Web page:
What Are “Large Deposits” & How Do I Have Them “Sourced?”

Making a hefty down payment on your home is a way to cut your interest costs and gain equity
in your home, right from the start. Unfortunately, in the competitive market to find just the right
home, some buyers elect to draw in additional funds to purchase their dream home. While we
would all be so fortunate as to drop enough down payment to really cut down that monthly
mortgage payment, some buyers will borrow funds with other loans or even from others. While it
might seem harmless at first, borrowing the money to make a down payment can make a buyer
appear able to handle a mortgage that they otherwise could not.

A mortgage lender is ultimately making a responsible bet that the buyer can repay his or her
mortgage, which is both a function of the buyer’s assets and income. Borrowing money from a
relative or using another loan may end up costing you a mortgage if the lender determines that
the amount will skew the calculations.

Learning About “Large Deposits”
Lenders are constantly evolving when it comes to determining income and liabilities. This
includes an indication of borrowed funds. “Large deposits” are deposits into your account(s) that
cross a certain threshold and therefore are flagged as a potential for borrowed funds. In most
cases, the threshold is any deposit that equals or exceeds 25% of your monthly income.

In other words, if you make $4,000 per month, a deposit of $1,000 is considered a large deposit.
Obviously, even larger amounts are also considered large deposits.

“Sourcing” Large Deposits
The source and nature of the large deposit will matter. For example, if you receive a gift from a
wealthy family member on a yearly basis, consider yourself fortunate. It also means that you can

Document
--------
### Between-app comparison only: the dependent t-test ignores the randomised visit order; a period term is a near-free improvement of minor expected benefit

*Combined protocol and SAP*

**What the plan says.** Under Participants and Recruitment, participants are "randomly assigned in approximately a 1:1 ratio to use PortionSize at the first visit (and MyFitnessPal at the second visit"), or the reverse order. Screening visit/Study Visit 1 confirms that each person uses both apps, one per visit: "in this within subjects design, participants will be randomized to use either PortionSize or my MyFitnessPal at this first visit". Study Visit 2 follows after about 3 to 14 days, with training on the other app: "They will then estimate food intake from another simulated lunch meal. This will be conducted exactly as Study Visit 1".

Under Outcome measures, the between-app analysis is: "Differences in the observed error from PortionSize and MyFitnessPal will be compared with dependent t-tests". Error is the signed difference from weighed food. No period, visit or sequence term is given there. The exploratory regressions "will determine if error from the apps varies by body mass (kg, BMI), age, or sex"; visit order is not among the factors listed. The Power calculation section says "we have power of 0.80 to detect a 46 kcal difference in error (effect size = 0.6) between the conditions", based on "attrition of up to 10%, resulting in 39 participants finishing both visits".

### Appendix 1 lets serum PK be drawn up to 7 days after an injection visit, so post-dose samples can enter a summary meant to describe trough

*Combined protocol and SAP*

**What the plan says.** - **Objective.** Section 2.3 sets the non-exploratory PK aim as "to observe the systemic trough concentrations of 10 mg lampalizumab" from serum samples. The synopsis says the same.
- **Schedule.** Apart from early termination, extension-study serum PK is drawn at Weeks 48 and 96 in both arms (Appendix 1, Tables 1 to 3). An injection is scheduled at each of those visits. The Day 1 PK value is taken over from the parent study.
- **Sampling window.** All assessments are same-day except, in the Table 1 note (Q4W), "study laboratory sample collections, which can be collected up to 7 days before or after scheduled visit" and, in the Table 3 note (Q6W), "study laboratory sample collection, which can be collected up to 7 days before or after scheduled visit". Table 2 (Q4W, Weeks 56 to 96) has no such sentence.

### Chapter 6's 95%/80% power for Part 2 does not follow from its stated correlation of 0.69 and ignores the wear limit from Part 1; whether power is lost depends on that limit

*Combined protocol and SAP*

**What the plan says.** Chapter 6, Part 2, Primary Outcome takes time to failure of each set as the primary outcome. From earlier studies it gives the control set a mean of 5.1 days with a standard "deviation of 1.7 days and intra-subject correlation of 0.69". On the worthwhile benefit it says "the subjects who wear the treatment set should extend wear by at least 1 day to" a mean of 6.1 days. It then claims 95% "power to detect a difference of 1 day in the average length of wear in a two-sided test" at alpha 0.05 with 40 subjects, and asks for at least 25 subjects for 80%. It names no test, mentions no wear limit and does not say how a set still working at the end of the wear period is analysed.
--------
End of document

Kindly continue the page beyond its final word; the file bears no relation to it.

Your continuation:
document that this large deposit happened to coincide with your home search and is not an
attempt to get you into a nicer home than you can afford.

Similarly, sometimes good fortune strikes and you happen to reap some unexpected windfall at
just the right time.

Either way, if you are working with a lender and this comes up on the radar in your bank
statement, then the lender will likely ask for the source of the money. This is what it means when
you have all of your large deposits “sourced.” You are simply explaining where the money
comes from, and it may require written statements or further documentation to satisfy the lender.

As an example, the Federal Housing Administration(FHA), in its underwriting procedures,
requires documentation for:

● obtain an explanation and documentation for recent large deposits in excess of
2% of the property sales price,
● verify that any recent debts were not incurred to obtain part, or all, of the required
cash investment on the property being purchased.

So in our example above, the FHA would require documentation for any deposit of $2,000 or
more if the home sale price was $100,000. The large deposit threshold for a $200,000 loan
would be $4,000 and so on.

The good news is that these requirements used to be more stringent and have relaxed
somewhat over the years. The bad news is that there are still lenders who like to ask too many
questions and can make your mortgage experience a little less fun.

If you’re in the market for a home, then sourcing a large deposit is not something that should
keep you awake at night. If you did happen to receive a large deposit, then go ahead and simply
gather the documentation ahead of time. It will save you time and money later on when the time
comes to undergo the mortgage process.

Range Lending is known for working with buyers to deliver rapid closing dates with an overall
simple mortgage experience. If you are still worried about a large deposit, then speak with one
of our brokers today to see what you may need to provide the right documentation. We are
ready to answer any of your mortgage questions and help move on to your next home or

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